Friday, July 31, 2009
When John Willis posted on 6 July in the wake of the Obama-Medvedev Summit on the opportunity for a nuclear free Arctic initiative, I told him that I'd comment, but I've not found the time until today.
John is right to place the Obama-Medvedev nuclear weapons stockpile reduction commitment in the context of what's left of the global non-proliferation regime, which will hold a five-year review next year, in 2010. In a piece I wrote in April after President Obama delivered his speech in Prague, I expained why the five Nuclear Weapon States recognized under the treaty will be pressed hard to show that they're delivering on their legal obligation to curb vertical proliferation. And how important this is to diminish the threats from horizontal proliferation.
The number of known States possessing nuclear weapons has almost doubled since the Treaty on the Proliferation of Nuclear Weapons (NPT) was adopted in 1968. It would be wrong to say that the NPT has been a complete failure because the number of Nuclear Weapons States would be higher if it had not existed. But one cannot on the one hand tear apart the principles and letter of the treaty -- as the five formal Nuclear Weapon States have done most of this time, and continue at varying degrees including in the case of the US and China not ratifying the Comprehensive Nuclear Test Ban Treaty (CTBT), and ask the rest of the world to adhere to it. I'm very curious to know what will come out of the Global Summit on Nuclear Security the US Government wants to host in 2010, because indeed it's time to think out of the NPT box. Ban Ki-Moon is trying hard, but it's tough when the largest part of the UN budget comes from Nuclear Weapons States.
John Willis proposes a Nuclear Free Arctic as a goal. "Russia and the US can take the lead on a treaty to impose a permanent ban on nuclear weapons (and nuclear-powered vessels) in the Arctic region", says Willis who (as a good Canadian) also thinks it would give his government something good to do.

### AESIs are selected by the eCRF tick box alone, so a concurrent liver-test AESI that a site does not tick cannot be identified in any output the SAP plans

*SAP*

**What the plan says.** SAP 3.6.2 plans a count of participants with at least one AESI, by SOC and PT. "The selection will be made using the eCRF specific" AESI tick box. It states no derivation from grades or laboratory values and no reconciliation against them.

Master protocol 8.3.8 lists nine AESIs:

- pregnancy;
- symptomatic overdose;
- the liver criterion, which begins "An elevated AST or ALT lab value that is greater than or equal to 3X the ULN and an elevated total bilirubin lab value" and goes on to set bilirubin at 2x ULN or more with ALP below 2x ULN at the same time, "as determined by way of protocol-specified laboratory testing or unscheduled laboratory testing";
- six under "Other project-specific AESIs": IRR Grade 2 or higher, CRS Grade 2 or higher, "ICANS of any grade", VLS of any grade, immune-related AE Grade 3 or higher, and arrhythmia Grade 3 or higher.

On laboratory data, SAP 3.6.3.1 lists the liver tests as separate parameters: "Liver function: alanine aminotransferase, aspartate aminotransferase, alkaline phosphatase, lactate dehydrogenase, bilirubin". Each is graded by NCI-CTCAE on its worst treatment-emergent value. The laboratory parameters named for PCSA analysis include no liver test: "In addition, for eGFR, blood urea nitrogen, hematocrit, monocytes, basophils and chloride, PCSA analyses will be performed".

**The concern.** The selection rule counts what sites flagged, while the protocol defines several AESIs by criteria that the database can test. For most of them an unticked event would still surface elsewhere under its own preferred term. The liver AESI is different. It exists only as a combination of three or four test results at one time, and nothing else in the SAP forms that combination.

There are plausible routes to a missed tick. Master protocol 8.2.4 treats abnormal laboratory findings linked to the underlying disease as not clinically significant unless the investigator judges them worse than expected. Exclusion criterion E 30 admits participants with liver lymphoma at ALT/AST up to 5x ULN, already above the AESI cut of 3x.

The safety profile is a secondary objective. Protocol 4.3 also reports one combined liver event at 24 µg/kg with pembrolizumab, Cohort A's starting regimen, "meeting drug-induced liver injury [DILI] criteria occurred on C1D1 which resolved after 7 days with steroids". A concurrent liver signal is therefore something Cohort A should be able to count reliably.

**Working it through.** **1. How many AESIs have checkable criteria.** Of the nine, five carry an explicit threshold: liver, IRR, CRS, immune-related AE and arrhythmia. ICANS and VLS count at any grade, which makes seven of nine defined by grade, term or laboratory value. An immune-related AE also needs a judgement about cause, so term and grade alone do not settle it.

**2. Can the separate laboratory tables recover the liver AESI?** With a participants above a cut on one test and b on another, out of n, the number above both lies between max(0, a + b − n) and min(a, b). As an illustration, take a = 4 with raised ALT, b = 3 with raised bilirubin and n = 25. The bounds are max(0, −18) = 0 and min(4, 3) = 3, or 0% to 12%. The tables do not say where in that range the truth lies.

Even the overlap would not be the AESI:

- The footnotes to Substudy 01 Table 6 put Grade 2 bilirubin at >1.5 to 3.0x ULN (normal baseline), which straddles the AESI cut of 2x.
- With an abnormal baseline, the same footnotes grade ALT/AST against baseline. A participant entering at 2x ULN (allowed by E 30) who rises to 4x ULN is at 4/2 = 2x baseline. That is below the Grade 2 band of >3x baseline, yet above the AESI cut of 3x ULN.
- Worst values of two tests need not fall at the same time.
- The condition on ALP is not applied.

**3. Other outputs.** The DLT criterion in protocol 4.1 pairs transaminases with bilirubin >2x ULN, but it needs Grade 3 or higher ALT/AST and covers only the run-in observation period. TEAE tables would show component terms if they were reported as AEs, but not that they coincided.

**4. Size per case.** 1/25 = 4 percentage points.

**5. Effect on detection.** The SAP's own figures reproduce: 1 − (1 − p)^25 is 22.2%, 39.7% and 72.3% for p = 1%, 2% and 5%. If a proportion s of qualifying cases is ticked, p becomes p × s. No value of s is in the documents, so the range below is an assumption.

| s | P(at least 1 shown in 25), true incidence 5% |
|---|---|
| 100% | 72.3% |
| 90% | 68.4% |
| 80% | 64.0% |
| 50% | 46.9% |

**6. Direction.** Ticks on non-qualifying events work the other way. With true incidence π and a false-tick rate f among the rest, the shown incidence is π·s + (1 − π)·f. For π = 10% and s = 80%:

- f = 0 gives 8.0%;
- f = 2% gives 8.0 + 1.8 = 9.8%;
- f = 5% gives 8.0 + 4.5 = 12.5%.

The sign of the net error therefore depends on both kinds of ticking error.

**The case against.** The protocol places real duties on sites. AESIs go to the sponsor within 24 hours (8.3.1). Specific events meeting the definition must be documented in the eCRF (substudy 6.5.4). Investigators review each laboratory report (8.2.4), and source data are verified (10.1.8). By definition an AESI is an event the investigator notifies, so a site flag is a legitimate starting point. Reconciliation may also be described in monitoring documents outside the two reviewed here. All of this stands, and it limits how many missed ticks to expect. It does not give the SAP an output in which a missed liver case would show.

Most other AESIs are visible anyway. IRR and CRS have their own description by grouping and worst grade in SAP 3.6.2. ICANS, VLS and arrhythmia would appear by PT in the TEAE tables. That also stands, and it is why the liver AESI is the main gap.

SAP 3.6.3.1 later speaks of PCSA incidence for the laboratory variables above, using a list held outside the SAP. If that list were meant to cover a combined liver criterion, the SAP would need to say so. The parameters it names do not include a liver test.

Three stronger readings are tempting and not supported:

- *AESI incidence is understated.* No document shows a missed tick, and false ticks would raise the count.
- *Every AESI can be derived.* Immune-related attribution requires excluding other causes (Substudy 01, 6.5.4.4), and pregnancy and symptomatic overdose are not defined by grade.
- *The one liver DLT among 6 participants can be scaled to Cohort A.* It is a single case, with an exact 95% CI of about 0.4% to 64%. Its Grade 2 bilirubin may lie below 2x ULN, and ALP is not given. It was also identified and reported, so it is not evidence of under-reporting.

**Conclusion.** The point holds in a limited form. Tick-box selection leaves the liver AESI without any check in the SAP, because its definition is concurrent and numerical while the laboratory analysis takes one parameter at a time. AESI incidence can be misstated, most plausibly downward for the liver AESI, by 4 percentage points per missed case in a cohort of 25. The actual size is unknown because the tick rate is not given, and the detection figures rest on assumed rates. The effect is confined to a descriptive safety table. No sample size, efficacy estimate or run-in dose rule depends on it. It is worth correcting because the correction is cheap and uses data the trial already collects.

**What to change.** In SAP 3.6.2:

Indeed, looking at a map of the existing nuclear weapons free zones, it only takes a glance to be reminded that a nuclear-free Arctic would bring some balance in a world where most nuclear weapons free zones are located in the South.
Willis' Nuclear Free Arctic model would include nuclear-powered vessels. That's interesting. Not only because we know there are plenty of nuclear submarines under what's left of the ice-flow. Not only also because the Arctic happens to be the only maritime region where a full blown nuclear meltdown is known to have happened, on board the Soviet nuclear icebreaker Lenin in the 1960s. But also because the Arctic is where a new generation of nuclear installations, floating nuclear power stations are about to be deployed.
We've already discussed floating nuclear reactors many times Chez Rémi. The last thing I read, on the website of World Nuclear News in the month of June, was that the assembly of the first "floating" 35 MW reactor had been completed in St.Petersburg
According to World Nuclear News, an All-Russian Acceptance Committee says the reactor meets "required standard" (it sounds good, but...I wonder who's set the standard?).
The reactor was due to be transported in June to the Baltiysky Zavod ship-building company in St.Petersburg to be placed into the keel of the first floating plant. The first plant will house two KLT-40S reactors, the second of which is being built now.
The first floating plant is expected to be in operation in 2012, to provide energy for the exploitation of Arctic minerals expected to become available with the retreat of the icecap. Unless of course, John Willis and his friends in Canada and elsewhere, stand up and say "Wait a moment! We don't want any floating Chernobyls on our doorstep!"